Narratives and emotion drive the market in the short term, so last week we saw the tech stocks and COVID winners take another surge higher, perhaps in some surge of “election finally done” relief or just from the indications of a likely split government ahead… this week, some combination of Joe Biden’s election victory being called over the weekend and the encouraging Pfizer vaccine news brought the COVID losers surging back.
Vaccine looks better? Quick, buy cruise lines and office buildings! Sell e-commerce!
Wait, COVID is surging again? Quick, buy Zoom Video!
Frankly, it’s exhausting… and a little bit silly. We should all probably try to look forward to the world that will likely exist in a year, still rebuilding the economy from the coronavirus shutdowns and still a little different than it was in 2019… but also probably back to something close to normal, with a vaccine or two providing some public confidence and leading to a reopening of office buildings and resumption of public gatherings, conferences, concerts and travel, with the growth trends that were in place in the previous decade still evident.
5G transition, electric cars and autonomous driving, video gaming and esports, more natural disasters, more alternative energy, population growth, continued transition to ecommerce in all sectors, and extremely low interest rates and continued government stimulus of some variety, accomplished partially through continued depreciation of the currency. These things are all still happening — some of the transition slowed or accelerated in the pandemic, but there’s no real indication that any of these trends are going away.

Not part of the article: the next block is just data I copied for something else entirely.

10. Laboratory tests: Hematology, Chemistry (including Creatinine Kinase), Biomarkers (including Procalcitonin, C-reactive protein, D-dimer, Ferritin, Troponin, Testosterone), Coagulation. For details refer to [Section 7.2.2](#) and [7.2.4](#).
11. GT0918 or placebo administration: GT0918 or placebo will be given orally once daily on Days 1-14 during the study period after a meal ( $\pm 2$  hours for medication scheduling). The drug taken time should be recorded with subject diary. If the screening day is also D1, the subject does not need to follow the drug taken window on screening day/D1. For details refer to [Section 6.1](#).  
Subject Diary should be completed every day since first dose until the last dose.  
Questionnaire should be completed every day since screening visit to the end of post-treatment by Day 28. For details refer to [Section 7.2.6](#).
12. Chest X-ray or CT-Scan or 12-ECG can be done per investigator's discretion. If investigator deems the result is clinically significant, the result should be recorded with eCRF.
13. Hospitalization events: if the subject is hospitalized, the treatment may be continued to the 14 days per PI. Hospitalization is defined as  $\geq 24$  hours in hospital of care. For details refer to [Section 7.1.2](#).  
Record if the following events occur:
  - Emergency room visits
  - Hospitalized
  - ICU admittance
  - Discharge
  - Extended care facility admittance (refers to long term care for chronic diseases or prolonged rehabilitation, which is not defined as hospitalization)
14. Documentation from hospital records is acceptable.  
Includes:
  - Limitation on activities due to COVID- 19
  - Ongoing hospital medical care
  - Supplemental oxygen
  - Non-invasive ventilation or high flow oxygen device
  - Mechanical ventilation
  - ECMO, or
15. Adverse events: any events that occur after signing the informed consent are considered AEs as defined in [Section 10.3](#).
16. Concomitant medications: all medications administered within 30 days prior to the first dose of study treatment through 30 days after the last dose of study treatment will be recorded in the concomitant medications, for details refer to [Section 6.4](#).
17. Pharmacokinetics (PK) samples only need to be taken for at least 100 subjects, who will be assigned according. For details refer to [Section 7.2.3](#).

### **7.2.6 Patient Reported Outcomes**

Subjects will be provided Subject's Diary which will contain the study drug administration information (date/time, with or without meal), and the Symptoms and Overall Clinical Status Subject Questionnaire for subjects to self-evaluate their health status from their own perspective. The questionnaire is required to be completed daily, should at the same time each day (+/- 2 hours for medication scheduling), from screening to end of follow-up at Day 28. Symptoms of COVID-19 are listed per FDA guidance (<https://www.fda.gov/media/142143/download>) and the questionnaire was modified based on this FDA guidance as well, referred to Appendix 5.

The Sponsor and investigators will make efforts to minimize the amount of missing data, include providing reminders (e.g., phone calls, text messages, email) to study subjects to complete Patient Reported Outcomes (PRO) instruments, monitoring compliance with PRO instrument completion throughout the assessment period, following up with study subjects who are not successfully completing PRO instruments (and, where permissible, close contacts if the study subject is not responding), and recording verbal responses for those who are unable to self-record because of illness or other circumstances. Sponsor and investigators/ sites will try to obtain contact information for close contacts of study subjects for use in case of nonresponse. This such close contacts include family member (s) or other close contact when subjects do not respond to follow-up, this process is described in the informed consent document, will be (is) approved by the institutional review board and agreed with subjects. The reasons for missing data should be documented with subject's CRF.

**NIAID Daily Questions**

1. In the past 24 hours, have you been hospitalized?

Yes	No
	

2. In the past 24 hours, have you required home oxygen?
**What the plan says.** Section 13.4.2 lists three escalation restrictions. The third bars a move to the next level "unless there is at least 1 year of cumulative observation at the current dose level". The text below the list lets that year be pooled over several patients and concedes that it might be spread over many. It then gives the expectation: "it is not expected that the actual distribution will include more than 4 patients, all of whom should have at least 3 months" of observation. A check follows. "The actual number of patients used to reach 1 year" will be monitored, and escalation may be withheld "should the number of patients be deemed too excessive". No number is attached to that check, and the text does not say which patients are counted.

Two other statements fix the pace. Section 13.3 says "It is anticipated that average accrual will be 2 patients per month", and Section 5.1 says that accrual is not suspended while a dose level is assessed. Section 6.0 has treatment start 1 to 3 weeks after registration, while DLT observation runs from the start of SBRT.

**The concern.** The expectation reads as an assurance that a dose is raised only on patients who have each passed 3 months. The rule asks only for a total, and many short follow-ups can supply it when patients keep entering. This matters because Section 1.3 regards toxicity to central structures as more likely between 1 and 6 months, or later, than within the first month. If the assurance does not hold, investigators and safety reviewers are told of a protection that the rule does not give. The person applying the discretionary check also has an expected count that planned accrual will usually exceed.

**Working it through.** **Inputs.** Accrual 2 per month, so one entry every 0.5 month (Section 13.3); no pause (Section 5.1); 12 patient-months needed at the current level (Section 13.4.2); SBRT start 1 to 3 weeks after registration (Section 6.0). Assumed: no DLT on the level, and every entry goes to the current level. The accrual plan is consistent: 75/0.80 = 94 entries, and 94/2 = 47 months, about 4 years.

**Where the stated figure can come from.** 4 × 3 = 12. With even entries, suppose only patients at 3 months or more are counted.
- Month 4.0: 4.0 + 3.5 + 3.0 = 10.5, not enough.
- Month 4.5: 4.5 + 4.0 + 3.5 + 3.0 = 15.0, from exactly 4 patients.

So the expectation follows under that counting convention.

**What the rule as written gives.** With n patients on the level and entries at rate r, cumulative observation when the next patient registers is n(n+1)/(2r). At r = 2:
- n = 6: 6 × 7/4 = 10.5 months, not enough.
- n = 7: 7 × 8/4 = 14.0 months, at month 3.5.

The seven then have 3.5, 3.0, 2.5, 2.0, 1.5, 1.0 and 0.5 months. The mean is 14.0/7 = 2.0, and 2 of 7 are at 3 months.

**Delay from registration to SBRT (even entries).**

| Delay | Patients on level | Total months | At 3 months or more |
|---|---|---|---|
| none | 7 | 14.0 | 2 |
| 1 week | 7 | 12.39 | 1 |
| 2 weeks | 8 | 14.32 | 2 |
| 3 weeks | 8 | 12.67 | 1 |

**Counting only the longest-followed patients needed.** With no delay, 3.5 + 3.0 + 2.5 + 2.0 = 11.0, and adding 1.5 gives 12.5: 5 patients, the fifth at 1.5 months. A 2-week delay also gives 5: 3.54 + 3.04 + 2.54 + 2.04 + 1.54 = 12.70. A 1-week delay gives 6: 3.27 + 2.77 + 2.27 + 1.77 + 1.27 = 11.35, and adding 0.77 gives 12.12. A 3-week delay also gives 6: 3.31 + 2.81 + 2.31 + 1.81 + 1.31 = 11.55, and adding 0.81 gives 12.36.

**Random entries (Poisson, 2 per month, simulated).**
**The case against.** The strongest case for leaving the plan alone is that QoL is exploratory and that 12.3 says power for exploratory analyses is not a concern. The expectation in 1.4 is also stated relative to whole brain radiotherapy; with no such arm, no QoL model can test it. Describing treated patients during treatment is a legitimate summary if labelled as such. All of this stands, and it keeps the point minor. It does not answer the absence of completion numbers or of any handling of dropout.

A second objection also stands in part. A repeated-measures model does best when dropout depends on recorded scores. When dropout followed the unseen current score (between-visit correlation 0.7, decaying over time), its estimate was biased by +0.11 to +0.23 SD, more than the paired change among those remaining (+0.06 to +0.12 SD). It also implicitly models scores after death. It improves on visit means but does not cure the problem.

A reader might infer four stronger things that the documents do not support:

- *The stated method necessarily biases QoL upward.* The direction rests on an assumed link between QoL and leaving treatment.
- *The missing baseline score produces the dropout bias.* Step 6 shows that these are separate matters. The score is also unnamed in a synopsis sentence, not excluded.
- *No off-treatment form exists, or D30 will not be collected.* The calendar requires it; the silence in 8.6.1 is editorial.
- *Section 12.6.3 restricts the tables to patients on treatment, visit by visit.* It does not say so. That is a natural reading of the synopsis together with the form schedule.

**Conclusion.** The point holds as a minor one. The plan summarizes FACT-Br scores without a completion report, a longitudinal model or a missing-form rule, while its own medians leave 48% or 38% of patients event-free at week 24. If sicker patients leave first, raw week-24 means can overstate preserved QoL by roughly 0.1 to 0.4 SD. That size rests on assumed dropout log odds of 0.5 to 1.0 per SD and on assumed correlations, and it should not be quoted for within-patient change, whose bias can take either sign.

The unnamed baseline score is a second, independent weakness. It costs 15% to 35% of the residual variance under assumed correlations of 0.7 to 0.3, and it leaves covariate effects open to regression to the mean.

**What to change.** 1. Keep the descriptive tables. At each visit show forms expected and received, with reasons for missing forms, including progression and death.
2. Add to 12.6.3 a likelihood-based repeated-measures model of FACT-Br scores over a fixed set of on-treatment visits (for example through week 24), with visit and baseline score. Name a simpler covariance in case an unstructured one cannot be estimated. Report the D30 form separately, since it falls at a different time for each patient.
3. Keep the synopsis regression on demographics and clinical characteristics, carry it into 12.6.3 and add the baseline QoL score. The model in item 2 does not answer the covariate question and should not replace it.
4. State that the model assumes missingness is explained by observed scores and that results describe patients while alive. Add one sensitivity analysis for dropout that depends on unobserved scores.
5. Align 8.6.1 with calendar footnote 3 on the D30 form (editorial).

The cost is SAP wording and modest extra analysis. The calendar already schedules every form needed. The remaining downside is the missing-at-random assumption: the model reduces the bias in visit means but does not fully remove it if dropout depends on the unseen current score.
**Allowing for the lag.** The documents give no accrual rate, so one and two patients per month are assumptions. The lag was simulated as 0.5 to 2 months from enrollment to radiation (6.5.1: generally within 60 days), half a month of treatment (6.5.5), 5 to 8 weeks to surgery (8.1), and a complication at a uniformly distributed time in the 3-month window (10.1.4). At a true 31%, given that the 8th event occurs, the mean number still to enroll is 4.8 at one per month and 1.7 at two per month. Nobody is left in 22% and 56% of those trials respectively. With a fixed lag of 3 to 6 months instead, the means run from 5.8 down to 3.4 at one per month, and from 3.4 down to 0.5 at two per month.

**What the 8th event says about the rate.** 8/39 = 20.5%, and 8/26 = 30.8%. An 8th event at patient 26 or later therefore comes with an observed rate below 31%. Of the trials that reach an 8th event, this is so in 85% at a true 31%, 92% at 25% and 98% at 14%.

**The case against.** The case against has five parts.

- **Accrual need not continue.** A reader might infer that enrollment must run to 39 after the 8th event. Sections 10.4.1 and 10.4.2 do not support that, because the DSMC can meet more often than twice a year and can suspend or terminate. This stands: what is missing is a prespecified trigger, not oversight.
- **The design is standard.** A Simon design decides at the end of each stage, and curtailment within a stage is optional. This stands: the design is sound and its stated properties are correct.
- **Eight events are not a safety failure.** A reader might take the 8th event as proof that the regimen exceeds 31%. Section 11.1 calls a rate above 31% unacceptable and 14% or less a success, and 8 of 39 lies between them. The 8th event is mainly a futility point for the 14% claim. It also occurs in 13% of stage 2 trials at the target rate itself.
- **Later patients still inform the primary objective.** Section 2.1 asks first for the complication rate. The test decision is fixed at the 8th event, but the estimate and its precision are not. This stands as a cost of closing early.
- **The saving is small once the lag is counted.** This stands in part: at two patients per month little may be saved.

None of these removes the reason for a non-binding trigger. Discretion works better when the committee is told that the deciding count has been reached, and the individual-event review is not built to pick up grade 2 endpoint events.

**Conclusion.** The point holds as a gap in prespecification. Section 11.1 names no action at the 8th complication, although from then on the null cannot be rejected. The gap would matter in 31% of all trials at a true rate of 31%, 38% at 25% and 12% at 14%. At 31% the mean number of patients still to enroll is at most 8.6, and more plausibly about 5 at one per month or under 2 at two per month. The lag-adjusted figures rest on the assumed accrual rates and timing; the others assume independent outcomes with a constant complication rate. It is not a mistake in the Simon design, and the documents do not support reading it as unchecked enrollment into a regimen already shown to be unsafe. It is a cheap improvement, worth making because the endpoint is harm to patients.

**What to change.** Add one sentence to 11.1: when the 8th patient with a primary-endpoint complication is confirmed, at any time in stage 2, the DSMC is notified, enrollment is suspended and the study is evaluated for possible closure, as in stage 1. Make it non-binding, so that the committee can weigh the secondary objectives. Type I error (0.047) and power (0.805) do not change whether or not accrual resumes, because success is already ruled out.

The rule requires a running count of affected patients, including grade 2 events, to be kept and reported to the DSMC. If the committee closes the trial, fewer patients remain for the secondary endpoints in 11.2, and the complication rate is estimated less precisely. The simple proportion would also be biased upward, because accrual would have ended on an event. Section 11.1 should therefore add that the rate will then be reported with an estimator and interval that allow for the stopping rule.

That doesn’t mean you have to invest in sexy trends, of course — the decisively non-sexy Berkshire Hathaway (BRK-B) had a solid jump this week, too, up 5% as they reported relatively weak operating earnings over the weekend but got some of that “industrial economy will come back” and “yay financial stocks!” surge on Monday, thanks in large part to Berkshire’s big buyback in the quarter ($9 billion, bringing the year-to-date share buybacks to $16 billion) and the recovery surge from Berkshire’s investment portfolio (which was responsible, led by largest holding Apple, for all of Berkshire’s earnings growth in the quarter, as their industrial, railroad, utility and other operations were weak thanks to the pandemic and the insurance business posted a rare underwriting loss).
Warren Buffett’s conglomerate has recovered much more slowly than the lustier stocks, for sure, ...